At least 30 percent of small businesses in the U.S. have been closed 24 hours or longer in the last three years due to a natural disaster, reports the National Federation of Independent Business (NFIB). FEMA, the Federal Emergency Management Agency, estimates that almost 40 percent of small businesses never reopen their doors following a disaster.
What Is Business Income Insurance?
Business income coverage (also known as business interruption coverage) protects your most valuable asset—your business income. It provides the cash you need to survive a shutdown or slowdown due to a covered cause of loss at an insured property. It can cover your payroll, continued operating expenses (such as rent), and lost net profits from the time your business shuts down until physical restoration of the property. Continuing to receive a near-normal income after a disaster helps you retain valued staff and maintain your financial stability during rebuilding.
The Limitations of Basic Business Income Coverage
Note the key phrases “insured property” and “covered cause of loss” above. To understand why these are important, let’s say that heavy snowfall caused your plant’s roof to collapse and forced a four-week closure for repairs. If your BOP covers this property, your business income coverage would apply.
Now let’s imagine snow damage closed a key supplier’s location. Even if you lost business as a result, your coverage would not apply, because the damage did not take place on your “insured premises.” Likewise, a shop in a mall would lose income if the mall had to close due to roof damage. If the shop itself (the insured location) didn’t have any damage, its business income coverage would not apply.
To cover these and similar situations, businesses can buy “contingent locations” coverage. This essential coverage protects businesses that depend on other businesses for their survival. These could be suppliers, key clients or even a neighboring business that draws customers to the area, such as an anchor store in a mall. If a covered loss closes or slows business at one of these “dependent properties,” contingent business interruption coverage will cover your lost income. You can buy this coverage on a named property basis, which would cover you for losses at specific locations, or on a blanket basis.
The “Time Element” in Time Element Coverage
Some insurance experts call business income coverage a “time element coverage” because it takes time for a loss to develop. Policies usually have a 72-hour waiting period, meaning they will not pay for income lost in the first 72 hours after direct property damage. You can buy additional coverage to reduce or eliminate the waiting period. Your “period of restoration,” or time the policy allows for rebuilding, begins after the waiting period. The policy covers your income lost during this time, usually 30 days.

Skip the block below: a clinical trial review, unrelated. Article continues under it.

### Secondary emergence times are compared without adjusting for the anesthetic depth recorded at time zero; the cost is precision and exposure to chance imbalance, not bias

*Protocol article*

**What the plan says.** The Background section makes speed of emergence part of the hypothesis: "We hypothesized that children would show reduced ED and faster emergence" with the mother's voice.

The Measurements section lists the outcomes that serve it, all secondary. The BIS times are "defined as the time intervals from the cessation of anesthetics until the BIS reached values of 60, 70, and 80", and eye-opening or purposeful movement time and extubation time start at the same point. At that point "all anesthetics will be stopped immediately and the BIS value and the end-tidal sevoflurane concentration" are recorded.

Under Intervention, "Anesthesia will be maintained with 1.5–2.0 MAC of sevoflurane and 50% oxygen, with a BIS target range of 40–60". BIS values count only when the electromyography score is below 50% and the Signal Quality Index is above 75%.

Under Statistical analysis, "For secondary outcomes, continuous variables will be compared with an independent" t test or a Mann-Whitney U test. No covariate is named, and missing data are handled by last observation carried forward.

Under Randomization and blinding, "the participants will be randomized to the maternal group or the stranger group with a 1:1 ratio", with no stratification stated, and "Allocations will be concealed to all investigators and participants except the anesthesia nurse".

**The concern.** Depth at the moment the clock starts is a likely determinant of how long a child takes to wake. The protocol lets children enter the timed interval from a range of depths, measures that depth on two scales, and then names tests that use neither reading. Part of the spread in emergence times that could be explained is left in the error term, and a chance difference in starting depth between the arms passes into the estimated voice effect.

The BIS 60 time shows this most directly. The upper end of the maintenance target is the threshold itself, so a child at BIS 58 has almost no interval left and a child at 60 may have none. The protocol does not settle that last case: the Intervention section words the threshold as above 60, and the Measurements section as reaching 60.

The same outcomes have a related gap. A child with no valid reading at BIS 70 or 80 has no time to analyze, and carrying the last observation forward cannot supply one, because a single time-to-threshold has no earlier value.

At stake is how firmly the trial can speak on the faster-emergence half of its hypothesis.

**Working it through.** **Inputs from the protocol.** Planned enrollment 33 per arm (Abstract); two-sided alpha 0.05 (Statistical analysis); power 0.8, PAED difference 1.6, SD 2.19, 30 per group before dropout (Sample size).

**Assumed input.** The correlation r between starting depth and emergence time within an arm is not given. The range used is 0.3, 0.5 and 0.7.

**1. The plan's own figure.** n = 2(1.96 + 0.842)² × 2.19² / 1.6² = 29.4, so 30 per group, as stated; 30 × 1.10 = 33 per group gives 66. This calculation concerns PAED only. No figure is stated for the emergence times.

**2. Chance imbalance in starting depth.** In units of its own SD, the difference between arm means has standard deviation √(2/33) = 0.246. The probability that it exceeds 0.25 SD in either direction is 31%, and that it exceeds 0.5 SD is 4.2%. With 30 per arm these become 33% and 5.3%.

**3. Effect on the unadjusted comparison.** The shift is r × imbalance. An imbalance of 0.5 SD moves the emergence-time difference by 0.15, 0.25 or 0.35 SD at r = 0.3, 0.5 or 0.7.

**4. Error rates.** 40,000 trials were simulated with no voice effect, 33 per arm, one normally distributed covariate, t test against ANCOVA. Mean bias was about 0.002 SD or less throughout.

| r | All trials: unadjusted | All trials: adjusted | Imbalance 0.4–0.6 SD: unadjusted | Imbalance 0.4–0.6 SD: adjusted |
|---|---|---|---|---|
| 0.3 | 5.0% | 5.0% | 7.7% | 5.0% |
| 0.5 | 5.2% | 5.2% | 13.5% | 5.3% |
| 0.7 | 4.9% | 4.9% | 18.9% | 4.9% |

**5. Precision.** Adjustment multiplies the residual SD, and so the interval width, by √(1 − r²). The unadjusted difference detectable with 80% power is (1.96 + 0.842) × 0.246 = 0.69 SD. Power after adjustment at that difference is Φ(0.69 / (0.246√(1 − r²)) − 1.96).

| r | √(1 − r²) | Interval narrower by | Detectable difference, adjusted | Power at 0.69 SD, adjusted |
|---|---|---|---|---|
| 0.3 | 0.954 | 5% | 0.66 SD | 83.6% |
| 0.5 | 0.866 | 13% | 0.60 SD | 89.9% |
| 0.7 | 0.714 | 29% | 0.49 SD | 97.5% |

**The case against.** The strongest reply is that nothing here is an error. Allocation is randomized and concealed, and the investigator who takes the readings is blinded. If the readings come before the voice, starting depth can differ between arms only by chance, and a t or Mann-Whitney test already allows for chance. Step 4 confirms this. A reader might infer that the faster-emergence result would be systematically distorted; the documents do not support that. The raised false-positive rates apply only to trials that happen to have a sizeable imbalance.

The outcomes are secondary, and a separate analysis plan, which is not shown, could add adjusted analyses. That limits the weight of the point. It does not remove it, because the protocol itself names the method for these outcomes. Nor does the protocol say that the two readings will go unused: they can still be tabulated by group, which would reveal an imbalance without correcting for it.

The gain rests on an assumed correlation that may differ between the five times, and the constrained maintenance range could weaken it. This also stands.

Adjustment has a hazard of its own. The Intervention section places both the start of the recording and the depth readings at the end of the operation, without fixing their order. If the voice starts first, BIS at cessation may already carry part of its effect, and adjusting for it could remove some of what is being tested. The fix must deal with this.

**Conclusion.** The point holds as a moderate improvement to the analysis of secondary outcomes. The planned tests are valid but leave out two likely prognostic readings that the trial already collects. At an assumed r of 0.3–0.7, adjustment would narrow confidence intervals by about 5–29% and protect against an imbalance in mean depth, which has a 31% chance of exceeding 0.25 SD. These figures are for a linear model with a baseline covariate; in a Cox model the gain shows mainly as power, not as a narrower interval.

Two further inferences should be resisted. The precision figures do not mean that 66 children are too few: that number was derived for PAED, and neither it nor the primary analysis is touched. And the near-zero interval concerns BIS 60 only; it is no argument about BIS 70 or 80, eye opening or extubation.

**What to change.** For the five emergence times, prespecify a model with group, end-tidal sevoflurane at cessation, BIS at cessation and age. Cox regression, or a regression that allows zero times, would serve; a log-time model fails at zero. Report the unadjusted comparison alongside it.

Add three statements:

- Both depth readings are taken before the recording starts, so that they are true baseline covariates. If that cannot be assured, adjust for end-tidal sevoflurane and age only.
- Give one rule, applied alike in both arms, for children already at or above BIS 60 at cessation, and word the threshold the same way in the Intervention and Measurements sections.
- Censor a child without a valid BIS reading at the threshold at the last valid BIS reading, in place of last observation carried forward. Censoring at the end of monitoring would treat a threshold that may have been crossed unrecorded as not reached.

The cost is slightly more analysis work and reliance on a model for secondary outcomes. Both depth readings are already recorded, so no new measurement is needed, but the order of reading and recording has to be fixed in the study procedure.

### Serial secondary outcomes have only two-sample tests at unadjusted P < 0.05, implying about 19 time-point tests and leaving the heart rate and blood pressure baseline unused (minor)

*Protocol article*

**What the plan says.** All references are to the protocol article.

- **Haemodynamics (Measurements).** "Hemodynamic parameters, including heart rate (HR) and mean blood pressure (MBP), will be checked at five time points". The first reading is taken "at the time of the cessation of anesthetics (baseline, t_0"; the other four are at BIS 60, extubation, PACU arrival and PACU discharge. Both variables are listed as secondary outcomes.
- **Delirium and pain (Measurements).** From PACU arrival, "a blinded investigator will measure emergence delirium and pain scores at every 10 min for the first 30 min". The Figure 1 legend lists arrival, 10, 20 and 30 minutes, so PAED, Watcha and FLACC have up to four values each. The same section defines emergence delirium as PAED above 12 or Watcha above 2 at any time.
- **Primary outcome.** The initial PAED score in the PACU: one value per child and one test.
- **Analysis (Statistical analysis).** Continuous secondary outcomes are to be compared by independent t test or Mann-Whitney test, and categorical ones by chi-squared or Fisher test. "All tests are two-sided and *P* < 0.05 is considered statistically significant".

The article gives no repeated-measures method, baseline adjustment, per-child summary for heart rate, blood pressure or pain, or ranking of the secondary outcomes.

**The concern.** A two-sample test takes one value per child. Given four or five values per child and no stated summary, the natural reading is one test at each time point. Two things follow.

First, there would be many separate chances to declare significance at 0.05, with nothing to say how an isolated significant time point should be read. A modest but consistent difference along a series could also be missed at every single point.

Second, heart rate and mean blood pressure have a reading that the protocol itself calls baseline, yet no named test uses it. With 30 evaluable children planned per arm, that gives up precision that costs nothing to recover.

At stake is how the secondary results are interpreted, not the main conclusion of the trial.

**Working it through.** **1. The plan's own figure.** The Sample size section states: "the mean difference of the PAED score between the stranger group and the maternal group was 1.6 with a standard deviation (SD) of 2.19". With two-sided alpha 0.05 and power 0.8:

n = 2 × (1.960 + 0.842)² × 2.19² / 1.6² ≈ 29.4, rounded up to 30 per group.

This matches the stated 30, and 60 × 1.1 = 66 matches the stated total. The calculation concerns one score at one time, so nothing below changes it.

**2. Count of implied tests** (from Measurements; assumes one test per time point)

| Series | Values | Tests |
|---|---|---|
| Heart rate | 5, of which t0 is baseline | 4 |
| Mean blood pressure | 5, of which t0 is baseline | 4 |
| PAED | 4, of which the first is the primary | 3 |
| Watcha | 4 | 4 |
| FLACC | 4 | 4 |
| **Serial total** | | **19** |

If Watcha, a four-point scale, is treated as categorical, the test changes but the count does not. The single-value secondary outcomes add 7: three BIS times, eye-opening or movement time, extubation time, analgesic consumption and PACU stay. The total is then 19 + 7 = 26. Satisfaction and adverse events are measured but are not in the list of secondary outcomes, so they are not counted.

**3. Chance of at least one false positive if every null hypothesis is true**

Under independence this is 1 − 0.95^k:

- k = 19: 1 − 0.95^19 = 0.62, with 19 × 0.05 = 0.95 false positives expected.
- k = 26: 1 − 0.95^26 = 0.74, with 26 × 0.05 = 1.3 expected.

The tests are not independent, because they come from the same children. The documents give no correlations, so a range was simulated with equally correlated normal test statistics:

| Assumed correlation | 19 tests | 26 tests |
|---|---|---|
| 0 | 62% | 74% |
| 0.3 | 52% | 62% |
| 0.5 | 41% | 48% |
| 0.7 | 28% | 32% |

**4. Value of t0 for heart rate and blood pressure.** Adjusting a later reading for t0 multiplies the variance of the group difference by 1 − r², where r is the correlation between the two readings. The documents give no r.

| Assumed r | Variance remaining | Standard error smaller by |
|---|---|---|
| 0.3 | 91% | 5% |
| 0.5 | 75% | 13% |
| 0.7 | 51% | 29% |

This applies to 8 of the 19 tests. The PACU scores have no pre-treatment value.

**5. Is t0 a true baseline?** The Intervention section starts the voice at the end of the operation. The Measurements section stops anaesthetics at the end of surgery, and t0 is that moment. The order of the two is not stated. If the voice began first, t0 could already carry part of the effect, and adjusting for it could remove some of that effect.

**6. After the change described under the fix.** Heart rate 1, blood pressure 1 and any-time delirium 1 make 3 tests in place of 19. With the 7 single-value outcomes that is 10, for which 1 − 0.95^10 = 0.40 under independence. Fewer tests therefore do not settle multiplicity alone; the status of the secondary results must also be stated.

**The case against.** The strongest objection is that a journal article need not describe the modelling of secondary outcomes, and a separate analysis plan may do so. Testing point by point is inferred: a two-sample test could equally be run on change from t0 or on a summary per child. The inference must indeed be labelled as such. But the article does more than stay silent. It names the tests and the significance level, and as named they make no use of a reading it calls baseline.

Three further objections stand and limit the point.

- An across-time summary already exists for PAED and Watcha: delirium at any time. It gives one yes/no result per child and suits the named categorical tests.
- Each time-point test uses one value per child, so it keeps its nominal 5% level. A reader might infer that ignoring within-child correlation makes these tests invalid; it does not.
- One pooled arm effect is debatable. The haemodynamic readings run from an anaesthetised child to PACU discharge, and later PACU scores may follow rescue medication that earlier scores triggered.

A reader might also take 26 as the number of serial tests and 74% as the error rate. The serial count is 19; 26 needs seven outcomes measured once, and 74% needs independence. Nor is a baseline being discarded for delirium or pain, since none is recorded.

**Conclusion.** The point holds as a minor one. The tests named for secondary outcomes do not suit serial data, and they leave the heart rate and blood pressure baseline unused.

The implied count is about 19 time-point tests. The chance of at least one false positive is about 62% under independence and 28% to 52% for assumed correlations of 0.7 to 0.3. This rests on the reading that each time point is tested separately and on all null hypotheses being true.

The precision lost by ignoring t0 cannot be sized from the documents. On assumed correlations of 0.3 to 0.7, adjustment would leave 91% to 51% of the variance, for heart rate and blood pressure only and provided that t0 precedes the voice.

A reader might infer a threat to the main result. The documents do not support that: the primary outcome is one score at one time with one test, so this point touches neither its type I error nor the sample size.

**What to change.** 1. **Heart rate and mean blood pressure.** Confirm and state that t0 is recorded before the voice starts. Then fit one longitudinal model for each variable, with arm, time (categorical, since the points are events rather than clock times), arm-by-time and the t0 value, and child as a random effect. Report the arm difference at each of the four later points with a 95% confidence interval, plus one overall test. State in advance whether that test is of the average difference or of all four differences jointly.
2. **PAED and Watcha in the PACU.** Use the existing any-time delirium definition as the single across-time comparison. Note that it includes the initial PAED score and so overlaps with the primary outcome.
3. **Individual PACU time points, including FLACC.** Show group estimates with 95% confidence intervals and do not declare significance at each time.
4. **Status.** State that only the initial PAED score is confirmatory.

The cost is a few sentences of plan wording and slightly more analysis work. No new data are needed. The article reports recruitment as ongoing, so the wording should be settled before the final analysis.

After a major disaster, particularly one that affects a large geographic area, shortages of materials and skilled workers could make repairs drag on much longer than 30 days. To protect themselves from this risk exposure, businesses can buy coverage to extend the period of restoration for up to 360 days.
Most business income policy forms have a coinsurance provision. This requires the insured to buy insurance equaling net income and all operating expenses for a 12-month period, times the coinsurance percentage the insured selects. Coinsurance percentages range from 50 to 125 percent; the higher coinsurance percentage you select, the higher the premium credit your insurer will give.
Coinsurance percentages also affect how much your policy will pay at claim time. If Coinsurance percentages also affect how much your policy will pay at claim time. If you fail to maintain enough coverage, the insurer will pro-rate any claim payments, using the ratio of the insurance limit to the loss. Let’s say your business has an insured property damage loss and no income at all during the period of recovery, losing a total of $250,000 in income over three months. If you have $750,000 in coverage, your policy would pay a maximum of 75 percent of your loss, or $187,500, since you should have had at least $1 million in coverage ($83,334 in income per month times 12 months).
Insurers will waive the coinsurance penalty if your policy has an “agreed value” provision and you submit a business income worksheet to your insurer each year. In this case, your policy limit will be the agreed value, with no deduction for a coinsurance penalty.
Please also read How a Business Income Worksheet Helps You Rebuild after Disaster.
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